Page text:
Pardon me? Spotify really needs to collect all of this data? Seeing all of this, there is no wonder why these words would make so many people upset. The collection of this data feels extremely intrusive, like something out of a science fiction movie. All of this press has prompted CEO Daniel Ek to apologize and “clarify” these statements. In his clarification, he makes no excuses for collecting the data, but he states that a user may opt out of the “experience”. This is likely the exception, instead of the rule. It will be interesting to see just how difficult Spotify makes the opt-out process. Whereas it may be possible that some data collection may provide a better playlist, it will most certainly be used for advertisers.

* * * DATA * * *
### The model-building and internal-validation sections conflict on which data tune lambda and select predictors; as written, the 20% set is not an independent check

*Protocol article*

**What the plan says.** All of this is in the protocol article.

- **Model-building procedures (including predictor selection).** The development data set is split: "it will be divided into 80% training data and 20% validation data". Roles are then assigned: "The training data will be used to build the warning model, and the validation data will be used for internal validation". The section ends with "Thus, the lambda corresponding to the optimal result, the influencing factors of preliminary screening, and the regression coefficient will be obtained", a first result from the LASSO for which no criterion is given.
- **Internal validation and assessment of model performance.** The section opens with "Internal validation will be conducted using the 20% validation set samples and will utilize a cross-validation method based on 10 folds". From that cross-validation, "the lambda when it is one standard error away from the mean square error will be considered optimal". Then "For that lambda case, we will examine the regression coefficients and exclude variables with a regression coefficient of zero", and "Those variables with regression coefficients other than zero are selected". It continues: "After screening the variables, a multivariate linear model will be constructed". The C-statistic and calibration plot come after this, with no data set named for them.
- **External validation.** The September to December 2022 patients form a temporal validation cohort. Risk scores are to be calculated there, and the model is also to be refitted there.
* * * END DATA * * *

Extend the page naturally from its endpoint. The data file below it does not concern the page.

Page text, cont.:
They are not the first company to collect user data in this way, nor will they be the last. Still, this may be the straw that breaks the camel’s back. The thought of pictures and contacts being used may cause users to analyze if it is really worth it to stay on Spotify, or walk away from the popular streaming company all together. The amount of backlash from this update may also cause companies to re-examine their relationships with users, and determine if something needs to be changed.
Either way, this incident raises some questions. Will people start reading the Terms of Service agreements for online companies? Will these companies change their policies on the way they deal with members? Those answers are not easy ones. If things change at all, they are not likely to change quickly. Is it possible that these conversations are in our future? We will have to wait and see.